More than 100 exascale experts will gather in Barcelona this week for the Big Data and Extreme-scale Computing (BDEC). With a packed agenda featuring such notable speakers at Irene Qualters (NSF), William Harrod (DOE), Satoshi Matsuoka (Tokyo Institute of Technology), and Marek Michalewic (A*STAR), the event will explore algorithms, computer system architecture, operating systems, workflow middleware, compilers, libraries, languages and applications.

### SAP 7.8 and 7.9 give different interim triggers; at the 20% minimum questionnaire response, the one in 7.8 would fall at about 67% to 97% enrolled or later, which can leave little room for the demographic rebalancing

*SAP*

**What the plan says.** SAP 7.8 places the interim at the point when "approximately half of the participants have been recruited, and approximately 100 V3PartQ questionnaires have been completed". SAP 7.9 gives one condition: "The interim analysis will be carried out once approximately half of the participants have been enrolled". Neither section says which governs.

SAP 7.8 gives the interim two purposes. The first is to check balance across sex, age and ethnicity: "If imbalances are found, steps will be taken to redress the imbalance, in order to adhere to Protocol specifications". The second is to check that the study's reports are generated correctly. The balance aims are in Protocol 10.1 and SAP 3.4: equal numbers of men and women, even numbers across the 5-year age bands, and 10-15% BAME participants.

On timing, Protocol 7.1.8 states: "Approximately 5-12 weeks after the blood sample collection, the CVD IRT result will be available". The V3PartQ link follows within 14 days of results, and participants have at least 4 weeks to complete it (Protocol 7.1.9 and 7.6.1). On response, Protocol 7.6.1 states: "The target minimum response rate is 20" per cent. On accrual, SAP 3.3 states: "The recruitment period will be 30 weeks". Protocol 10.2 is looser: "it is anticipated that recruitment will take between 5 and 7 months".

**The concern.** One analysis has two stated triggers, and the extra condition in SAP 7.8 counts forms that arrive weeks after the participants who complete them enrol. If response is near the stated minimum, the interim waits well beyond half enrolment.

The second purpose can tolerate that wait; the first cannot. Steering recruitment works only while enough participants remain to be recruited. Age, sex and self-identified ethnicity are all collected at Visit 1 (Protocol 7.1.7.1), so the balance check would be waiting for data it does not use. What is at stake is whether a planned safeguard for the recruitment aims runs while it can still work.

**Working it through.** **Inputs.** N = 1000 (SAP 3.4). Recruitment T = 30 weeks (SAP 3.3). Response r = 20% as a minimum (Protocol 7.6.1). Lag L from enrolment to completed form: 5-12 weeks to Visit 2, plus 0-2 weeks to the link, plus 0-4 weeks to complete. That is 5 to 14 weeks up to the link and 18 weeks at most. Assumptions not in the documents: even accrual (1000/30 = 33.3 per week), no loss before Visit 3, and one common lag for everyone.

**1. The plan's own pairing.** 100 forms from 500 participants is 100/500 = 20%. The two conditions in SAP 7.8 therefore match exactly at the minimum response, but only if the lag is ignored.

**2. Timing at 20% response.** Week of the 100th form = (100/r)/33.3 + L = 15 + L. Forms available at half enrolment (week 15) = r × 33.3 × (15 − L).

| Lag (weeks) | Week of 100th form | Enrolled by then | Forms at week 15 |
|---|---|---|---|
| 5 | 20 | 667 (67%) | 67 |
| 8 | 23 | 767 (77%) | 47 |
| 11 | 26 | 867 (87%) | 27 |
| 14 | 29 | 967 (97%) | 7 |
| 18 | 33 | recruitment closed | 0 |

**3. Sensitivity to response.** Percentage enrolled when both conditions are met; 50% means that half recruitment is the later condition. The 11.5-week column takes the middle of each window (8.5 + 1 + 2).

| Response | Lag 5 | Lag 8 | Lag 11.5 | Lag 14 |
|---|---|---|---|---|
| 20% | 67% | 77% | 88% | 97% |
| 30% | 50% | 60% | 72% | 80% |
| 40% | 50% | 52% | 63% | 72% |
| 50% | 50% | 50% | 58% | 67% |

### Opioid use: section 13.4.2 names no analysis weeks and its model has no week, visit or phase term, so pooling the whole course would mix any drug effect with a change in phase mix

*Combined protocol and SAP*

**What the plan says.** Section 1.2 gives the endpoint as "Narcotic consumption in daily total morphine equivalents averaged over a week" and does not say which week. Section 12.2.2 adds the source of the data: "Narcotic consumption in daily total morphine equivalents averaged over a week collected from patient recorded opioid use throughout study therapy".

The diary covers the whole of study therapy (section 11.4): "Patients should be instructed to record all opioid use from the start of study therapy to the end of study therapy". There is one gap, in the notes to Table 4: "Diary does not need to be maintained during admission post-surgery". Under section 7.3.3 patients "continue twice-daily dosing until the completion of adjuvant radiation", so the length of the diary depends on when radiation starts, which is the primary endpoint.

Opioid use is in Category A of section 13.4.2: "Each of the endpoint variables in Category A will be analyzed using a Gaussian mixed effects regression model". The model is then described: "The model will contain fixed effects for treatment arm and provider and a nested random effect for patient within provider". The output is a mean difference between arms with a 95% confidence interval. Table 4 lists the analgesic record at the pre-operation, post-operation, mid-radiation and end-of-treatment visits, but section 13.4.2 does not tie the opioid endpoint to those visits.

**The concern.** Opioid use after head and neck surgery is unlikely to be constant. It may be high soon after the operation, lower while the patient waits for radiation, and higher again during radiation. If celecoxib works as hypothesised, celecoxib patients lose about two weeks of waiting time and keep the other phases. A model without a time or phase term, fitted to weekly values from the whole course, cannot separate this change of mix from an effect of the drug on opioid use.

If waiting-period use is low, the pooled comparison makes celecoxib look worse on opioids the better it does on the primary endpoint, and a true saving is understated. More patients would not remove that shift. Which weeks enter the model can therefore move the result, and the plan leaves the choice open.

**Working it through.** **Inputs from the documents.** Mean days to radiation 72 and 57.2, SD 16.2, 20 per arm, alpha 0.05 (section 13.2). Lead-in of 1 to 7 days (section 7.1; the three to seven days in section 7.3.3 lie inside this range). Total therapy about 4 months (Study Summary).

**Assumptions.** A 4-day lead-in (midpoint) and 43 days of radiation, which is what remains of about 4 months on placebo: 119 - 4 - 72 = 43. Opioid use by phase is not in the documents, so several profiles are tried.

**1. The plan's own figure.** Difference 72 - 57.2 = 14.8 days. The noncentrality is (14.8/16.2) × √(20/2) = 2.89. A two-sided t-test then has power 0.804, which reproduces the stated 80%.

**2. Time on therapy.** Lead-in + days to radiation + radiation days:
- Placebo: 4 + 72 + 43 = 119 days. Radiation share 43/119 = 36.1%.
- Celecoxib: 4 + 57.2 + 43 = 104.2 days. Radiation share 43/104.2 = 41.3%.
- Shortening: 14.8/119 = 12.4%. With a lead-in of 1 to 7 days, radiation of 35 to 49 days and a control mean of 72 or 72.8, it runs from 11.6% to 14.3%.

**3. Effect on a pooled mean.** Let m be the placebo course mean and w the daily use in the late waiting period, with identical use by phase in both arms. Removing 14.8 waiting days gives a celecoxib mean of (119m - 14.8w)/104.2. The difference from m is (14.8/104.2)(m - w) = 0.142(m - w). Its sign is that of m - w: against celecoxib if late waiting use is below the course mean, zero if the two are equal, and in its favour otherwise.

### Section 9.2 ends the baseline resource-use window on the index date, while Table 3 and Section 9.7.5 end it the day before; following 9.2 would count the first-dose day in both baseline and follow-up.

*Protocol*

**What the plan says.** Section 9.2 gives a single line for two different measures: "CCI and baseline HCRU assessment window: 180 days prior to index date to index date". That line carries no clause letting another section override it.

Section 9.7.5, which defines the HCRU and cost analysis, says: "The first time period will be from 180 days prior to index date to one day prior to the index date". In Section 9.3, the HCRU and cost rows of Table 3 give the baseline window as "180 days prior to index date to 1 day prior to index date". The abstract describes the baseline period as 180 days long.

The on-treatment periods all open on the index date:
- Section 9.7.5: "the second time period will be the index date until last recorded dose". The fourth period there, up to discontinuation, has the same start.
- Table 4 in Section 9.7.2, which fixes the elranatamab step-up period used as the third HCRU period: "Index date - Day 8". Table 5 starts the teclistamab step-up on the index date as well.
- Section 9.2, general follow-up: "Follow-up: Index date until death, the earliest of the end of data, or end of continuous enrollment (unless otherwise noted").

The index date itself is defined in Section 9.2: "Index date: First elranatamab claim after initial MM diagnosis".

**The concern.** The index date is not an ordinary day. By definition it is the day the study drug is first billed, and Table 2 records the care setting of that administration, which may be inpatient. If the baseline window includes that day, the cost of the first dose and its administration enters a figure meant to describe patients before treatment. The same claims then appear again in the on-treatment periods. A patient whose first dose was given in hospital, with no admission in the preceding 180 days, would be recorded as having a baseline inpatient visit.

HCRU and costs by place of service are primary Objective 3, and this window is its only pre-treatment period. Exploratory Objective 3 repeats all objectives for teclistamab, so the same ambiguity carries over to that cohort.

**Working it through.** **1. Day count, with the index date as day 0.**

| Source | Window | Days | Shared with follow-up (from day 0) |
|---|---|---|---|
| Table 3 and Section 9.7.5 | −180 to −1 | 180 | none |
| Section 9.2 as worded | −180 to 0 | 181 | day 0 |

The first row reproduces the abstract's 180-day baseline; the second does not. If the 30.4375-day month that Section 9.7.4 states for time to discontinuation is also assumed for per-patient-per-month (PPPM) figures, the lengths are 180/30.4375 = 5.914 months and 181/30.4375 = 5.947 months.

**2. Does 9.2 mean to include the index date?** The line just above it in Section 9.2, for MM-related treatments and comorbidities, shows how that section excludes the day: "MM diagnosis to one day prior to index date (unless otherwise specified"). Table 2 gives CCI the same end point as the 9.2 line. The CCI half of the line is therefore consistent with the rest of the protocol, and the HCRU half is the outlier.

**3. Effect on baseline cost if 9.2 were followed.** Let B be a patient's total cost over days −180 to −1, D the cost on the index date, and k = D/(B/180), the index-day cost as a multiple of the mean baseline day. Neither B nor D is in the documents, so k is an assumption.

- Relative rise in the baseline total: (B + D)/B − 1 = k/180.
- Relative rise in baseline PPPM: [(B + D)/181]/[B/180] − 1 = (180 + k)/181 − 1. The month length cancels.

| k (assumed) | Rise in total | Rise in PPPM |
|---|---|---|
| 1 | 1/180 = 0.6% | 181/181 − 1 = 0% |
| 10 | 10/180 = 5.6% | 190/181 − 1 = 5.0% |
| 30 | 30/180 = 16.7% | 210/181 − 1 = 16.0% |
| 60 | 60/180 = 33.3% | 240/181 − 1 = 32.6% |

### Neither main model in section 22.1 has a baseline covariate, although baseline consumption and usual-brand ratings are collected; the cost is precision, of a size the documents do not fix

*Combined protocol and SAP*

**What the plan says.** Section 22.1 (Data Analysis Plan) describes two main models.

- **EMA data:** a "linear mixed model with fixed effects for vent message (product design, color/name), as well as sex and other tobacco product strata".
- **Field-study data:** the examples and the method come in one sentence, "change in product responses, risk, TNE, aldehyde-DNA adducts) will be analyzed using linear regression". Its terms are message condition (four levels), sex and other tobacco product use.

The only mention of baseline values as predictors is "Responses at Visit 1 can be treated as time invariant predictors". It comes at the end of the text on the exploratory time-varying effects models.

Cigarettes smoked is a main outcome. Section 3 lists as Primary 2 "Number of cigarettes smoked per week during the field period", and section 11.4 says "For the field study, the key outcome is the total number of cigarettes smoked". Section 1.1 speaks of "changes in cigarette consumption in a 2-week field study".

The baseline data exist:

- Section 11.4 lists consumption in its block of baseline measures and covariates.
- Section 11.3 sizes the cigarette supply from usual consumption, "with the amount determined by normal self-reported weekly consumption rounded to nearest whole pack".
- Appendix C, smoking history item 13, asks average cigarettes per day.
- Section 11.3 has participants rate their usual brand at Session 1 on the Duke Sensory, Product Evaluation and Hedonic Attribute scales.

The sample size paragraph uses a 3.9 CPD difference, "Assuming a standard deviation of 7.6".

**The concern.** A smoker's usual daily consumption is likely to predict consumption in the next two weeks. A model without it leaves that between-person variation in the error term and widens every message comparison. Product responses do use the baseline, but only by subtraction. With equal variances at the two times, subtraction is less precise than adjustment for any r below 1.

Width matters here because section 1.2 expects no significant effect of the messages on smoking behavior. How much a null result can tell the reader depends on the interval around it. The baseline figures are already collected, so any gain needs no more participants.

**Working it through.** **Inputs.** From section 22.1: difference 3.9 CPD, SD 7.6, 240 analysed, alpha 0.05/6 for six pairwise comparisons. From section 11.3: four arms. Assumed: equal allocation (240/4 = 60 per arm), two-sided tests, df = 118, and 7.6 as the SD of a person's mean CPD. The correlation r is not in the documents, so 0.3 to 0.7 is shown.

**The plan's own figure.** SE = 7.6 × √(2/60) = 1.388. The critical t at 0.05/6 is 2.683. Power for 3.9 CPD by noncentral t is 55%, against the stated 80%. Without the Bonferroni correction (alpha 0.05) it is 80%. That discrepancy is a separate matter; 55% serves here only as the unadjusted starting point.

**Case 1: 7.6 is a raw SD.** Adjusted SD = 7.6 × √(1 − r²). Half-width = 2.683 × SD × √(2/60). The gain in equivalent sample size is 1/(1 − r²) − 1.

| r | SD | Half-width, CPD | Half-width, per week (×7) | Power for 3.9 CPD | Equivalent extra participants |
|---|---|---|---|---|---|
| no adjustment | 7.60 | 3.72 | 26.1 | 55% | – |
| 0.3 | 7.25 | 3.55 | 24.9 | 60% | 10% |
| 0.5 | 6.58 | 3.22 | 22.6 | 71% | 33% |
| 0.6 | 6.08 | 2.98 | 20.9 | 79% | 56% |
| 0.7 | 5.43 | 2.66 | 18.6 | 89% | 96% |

In the past five years, the United States, the European Union, and Japan have each moved aggressively to develop their own plans for achieving exascale computing in the next decade. Such concerted planning by the traditional leaders of HPC speaks eloquently about both the substantial rewards that await the success of such efforts, and about the unprecedented technical obstacles that apparently block the path upward to get there. But while these exascale initiatives have understandably focused on the big challenges of exascale for hardware and software architecture—exponential increase in parallelism, energy efficiency as a first class design constraint, heterogeneity in several different dimensions—the emergence, during the same time frame, of the phenomena of Big Data in a wide variety of scientific fields represents, not so much a new obstacle, but rather a kind of tectonic eruption that is transforming the entire research landscape on which all plans for exascale computing must play out. The workshop series on Big Data and Extreme-scale Computing (BDEC) is premised on the idea that we must begin to systematically map out and account for the ways in which the major issues associated with Big Data intersect with, impinge upon, and potentially change the national (and international) plans that are now being laid for achieving exascale computing. The goal is to help the international community develop a plan for building a partnership to provide the next generation of HPC software to support big data and extreme computing for scientific discovery.